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Forests of Central Africa have varying levels of climate sensitivity

Forests in Central Africa are not equally vulnerable to climate change, according to a new study from The Research Institute for Development

Home to the world’s second-largest area of dense tropical rainforest, Central Africa is a biodiversity hotspot. The future of Central African forests is threatened by climate change and human development. 

In order to best protect Africa’s valuable forest ecosystems, experts must gain a better understanding of how sensitive they will be to upcoming changes.

“The forest area of Central Africa is far from being a homogeneous green carpet. It is home to a wide variety of forests with different characteristics, including their own particular carbon storage capacity,” explained study first author Maxime Réjou-Méchain. 

“This diversity can be explained by the different types of climate (humidity, temperature, evapotranspiration rate, amount of rainfall) and soils, as well as by the history of the African flora and the degree of human activity that has disturbed the forests for thousands of years, such as shifting agriculture.”

For their investigation, the researchers worked with forestry consultants and logging companies to compile an inventory dataset of six million trees on over 185,000 plots of land.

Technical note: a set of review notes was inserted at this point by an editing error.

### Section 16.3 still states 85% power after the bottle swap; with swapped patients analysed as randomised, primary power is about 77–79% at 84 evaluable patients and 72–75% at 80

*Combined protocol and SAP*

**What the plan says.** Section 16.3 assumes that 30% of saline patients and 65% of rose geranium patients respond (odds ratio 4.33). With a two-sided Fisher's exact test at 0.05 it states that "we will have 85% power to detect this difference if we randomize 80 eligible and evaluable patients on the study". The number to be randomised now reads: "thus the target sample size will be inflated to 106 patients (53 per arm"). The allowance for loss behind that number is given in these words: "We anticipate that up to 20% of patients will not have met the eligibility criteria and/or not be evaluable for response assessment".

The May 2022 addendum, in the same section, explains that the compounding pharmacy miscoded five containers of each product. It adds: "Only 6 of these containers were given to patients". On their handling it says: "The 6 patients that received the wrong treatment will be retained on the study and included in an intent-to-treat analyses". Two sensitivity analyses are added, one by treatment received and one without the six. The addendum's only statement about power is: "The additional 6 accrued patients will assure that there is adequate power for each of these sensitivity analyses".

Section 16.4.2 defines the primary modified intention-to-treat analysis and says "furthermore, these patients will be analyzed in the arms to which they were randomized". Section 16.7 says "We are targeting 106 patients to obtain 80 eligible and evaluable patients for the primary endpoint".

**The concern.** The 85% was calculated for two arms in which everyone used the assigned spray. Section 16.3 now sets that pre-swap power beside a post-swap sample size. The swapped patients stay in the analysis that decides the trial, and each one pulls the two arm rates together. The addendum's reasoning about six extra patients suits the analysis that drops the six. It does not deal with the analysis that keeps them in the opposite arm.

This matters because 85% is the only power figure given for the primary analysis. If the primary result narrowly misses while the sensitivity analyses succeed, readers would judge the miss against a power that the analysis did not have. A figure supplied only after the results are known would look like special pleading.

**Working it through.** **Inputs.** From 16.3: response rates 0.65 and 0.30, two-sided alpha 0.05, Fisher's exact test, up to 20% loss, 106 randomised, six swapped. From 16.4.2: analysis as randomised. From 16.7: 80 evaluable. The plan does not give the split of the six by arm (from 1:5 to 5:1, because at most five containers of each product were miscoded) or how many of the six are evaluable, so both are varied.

The team mapped the0 composition of Central African forests and calculated their vulnerability, while accounting for different climate scenarios and population projections for the end of the century.

The researchers found that some parts of the forest are more sensitive to climate change than others. 

“The forest margins in the north and south of the region, the Atlantic forests and most of those in the Democratic Republic of Congo, which is home to more than half of Central Africa’s forests, are among the most vulnerable,” said study co-author Professor Bonaventure Sonké.

The data and maps used for the study, which are available online on the Cirad data repository, provide useful information regarding the functional composition of the forests, such as their carbon storage potential.

“The diversity of forest types in Central Africa offers a wide range of potential responses to global changes. It is therefore an essential element to take into account in the framework of sustainable management policies and the fight against climate change,” said study co-author Professor Alfred Ngomanda.

Sylvie Gourlet-Fleury is a forest ecologist at CIRAD and one of the main coordinators of the study. She said the results must now be applied to develop land use plans that preserve forest characteristics while maintaining connections between protected zones through sustainably managed timber production forests. 

“In places where human pressure is too great, managers could re-establish these connections through biodiversity restoration programs or the development of agroforestry.”

The study is published in the journal Nature.

By Chrissy Sexton, Staff Writer

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